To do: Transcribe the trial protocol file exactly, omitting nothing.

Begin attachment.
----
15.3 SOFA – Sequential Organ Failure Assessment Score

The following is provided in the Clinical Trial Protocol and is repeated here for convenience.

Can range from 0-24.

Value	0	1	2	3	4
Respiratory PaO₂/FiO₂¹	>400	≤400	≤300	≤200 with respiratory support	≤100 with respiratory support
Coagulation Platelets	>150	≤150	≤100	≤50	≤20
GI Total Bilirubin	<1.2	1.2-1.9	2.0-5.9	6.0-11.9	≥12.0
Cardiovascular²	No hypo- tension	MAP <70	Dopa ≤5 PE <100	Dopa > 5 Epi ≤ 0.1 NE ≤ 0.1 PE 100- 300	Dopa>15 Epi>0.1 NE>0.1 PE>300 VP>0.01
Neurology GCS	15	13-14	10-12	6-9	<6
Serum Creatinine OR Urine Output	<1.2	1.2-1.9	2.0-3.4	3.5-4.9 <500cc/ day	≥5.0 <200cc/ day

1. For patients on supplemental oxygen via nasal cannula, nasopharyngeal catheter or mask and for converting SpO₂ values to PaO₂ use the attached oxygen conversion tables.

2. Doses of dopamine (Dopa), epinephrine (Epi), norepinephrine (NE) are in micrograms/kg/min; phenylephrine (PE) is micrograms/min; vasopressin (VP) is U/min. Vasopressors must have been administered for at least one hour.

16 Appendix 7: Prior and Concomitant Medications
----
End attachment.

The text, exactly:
15.3 SOFA – Sequential Organ Failure Assessment Score

The following is provided in the Clinical Trial Protocol and is repeated here for convenience.

Can range from 0-24.

Value	0	1	2	3	4
Respiratory PaO₂/FiO₂¹	>400	≤400	≤300	≤200 with respiratory support	≤100 with respiratory support
Coagulation Platelets	>150	≤150	≤100	≤50	≤20
GI Total Bilirubin	<1.2	1.2-1.9	2.0-5.9	6.0-11.9	≥12.0
Cardiovascular²	No hypo- tension	MAP <70	Dopa ≤5 PE <100	Dopa > 5 Epi ≤ 0.1 NE ≤ 0.1 PE 100- 300	Dopa>15 Epi>0.1 NE>0.1 PE>300 VP>0.01
Neurology GCS	15	13-14	10-12	6-9	<6
Serum Creatinine OR Urine Output	<1.2	1.2-1.9	2.0-3.4	3.5-4.9 <500cc/ day	≥5.0 <200cc/ day

1. For patients on supplemental oxygen via nasal cannula, nasopharyngeal catheter or mask and for converting SpO₂ values to PaO₂ use the attached oxygen conversion tables.

2. Doses of dopamine (Dopa), epinephrine (Epi), norepinephrine (NE) are in micrograms/kg/min; phenylephrine (PE) is micrograms/min; vasopressin (VP) is U/min. Vasopressors must have been administered for at least one hour.

16 Appendix 7: Prior and Concomitant Medications